not include specific commitments, we are told that the PM
does not sign such bilateral agreements lightly and this
signifies a renewed commitment to the neglected bilateral
relationship. Canadian business groups strongly supported the
intiative. GoC and business sources commented to us,
however, that Canada will resist duplicating the high-profile
(and expensive) P4P format favored by the Mexican side and
hopes to develop a format, e.g. with working groups, that
will provide some continuity and produce pragmatic results.
One contact commented that the Canadian side had also pushed
for a broadly economic theme but that the Mexicans had
insisted on an emphasis on development.

6. (U) In addition to this headline agreement, the visit
resulted in new money from Export Development Canada and
signature of letters of intent on climate change initiatives
and renewal of an LOU on health sector collaboration. There
were deliverables in 13 other areas, including medical
research, housing and sustainable cities, migration,
professional and academic exchanges, and tourism promotion.

Open Exchange With University Students
7. (U) President Fox addressed university students on
"Mexico's Vision of North America: Working Together for a
Common Future" but spoke instead on democracy and good
governance in Mexico. The speech drew a strong press
contingent, as well as representatives from the diplomatic
and academic community. Canadian and Mexican contacts were
impressed by the warmth of the President's connection with
the Mexican community, including the students. (Organizers
anticipated that if there were demonstrations or problems
they would occur at the university.) The Mexican students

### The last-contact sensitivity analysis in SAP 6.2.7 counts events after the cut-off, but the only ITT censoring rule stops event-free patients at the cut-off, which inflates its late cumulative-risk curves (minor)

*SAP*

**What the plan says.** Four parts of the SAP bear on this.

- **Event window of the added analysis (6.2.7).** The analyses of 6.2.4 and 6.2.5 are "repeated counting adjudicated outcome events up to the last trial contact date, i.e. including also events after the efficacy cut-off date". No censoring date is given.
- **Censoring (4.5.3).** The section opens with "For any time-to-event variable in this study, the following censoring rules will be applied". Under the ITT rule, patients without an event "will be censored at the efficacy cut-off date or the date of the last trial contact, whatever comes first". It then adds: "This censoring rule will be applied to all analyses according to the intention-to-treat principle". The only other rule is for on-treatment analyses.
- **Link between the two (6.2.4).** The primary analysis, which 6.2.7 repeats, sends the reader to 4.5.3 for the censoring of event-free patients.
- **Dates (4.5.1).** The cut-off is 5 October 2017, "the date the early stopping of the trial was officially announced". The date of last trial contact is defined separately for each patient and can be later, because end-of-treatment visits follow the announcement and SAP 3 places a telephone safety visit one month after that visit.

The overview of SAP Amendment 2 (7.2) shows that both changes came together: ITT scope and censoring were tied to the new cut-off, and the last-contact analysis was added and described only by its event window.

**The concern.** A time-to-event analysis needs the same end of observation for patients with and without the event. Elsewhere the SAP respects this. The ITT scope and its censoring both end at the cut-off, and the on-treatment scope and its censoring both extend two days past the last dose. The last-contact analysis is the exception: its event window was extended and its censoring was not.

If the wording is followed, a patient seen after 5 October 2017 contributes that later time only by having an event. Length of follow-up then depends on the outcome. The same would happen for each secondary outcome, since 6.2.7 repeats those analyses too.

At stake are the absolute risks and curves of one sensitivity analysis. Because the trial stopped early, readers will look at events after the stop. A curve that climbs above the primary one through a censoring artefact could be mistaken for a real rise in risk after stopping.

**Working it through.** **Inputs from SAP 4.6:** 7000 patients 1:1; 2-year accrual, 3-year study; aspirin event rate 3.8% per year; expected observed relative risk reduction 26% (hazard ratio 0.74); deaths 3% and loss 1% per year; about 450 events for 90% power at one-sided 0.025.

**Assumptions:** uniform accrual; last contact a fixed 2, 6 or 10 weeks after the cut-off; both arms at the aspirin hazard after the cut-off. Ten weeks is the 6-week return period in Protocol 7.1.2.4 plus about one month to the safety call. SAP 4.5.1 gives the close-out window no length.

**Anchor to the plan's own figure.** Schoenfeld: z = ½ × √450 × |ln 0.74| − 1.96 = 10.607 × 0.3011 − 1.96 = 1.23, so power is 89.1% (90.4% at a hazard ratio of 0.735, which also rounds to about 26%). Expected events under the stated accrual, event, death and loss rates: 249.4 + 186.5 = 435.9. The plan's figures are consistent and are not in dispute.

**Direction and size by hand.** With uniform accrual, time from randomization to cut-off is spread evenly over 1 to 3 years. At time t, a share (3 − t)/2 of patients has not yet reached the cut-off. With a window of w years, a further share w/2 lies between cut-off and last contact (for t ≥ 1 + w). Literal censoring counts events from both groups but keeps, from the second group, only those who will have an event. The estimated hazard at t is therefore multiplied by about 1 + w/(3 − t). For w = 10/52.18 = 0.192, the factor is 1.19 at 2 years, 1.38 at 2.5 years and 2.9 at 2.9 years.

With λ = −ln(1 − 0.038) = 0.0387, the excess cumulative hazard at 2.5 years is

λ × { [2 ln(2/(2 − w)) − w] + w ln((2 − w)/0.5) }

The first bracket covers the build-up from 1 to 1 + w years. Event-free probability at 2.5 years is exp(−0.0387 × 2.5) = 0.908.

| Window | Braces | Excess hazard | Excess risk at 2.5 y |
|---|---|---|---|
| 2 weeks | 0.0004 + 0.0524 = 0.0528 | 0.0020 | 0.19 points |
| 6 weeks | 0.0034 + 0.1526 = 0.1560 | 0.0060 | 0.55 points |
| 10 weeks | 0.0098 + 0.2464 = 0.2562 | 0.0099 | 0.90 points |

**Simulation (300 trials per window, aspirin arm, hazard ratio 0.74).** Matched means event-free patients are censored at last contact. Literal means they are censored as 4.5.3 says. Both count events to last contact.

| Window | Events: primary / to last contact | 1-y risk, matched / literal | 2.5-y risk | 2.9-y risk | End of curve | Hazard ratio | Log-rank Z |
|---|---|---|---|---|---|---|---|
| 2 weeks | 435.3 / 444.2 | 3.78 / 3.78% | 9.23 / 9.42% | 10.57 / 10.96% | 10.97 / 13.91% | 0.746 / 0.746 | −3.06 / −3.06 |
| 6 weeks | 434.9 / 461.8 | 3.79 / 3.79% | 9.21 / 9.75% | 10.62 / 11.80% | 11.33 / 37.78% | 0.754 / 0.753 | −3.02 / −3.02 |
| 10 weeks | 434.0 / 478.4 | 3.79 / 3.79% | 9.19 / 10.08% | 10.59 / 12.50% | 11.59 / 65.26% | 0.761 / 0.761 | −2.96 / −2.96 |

clearly appreciated his responses to their pointed but
on-topic questions. The speech (given in English) did not
break new ground, but in response to questions President Fox
noted that:

--The GOM is working to provide health coverage for those
outside the formal economy. They are starting with the
poorest and hope to have 7 million people covered by the end
of this year, and about 25 million covered within three
years. That will require expanding medical infrastructure.

-- In response to a question on NAFTA institutions, such as
a North American court of justice, he said the three
governments are discussing the new vision for NAFTA. A court
is not yet on the radar, but things will move in that

-- On whether NAFTA is heading towards an EU-type
arrangement or something more laissez-faire, he said "Europe
is not yet the trilateral inspiration." Perhaps that will be
the case in 40-50 years, but for now we are working on
NAFTA-plus. All three NAFTA economies are losing jobs to
China, and need to react by increasing competitiveness and
productivity by uniting their resources.

-- Given US domination and the fact that there are, in fact,
two bilateral relationships, what are the realistic
possibilities for a North American Union? Fox responded that
often the most powerful have the biggest weaknesses and
painted an extremely gloomy picture of the fate of aging
populations in the US and Canada that will need to rely on
Mexico's abundant, talented, hardworking human resources.

-- Asked about what his government will do to halt
brain-drain, he admitted that right now Mexico has a
population boom and there is a lack of space: inadequate
educational opportunities, jobs or housing.

Trade Minister's Bilaterals: Introductory Calls, Not NAFTA

8. (SBU) Trade contacts on both the Mexican and Canadian
sides said the 45-minute bilateral between the two trade
ministers on Monday morning would include discussion of
ongoing NAFTA work-in-progress, such as rules of origin on
textiles, and a review of progress thus far. Canada's trade
minister Peterson was not briefed to raise "beyond NAFTA"
issues, and both sides noted that such discussions would be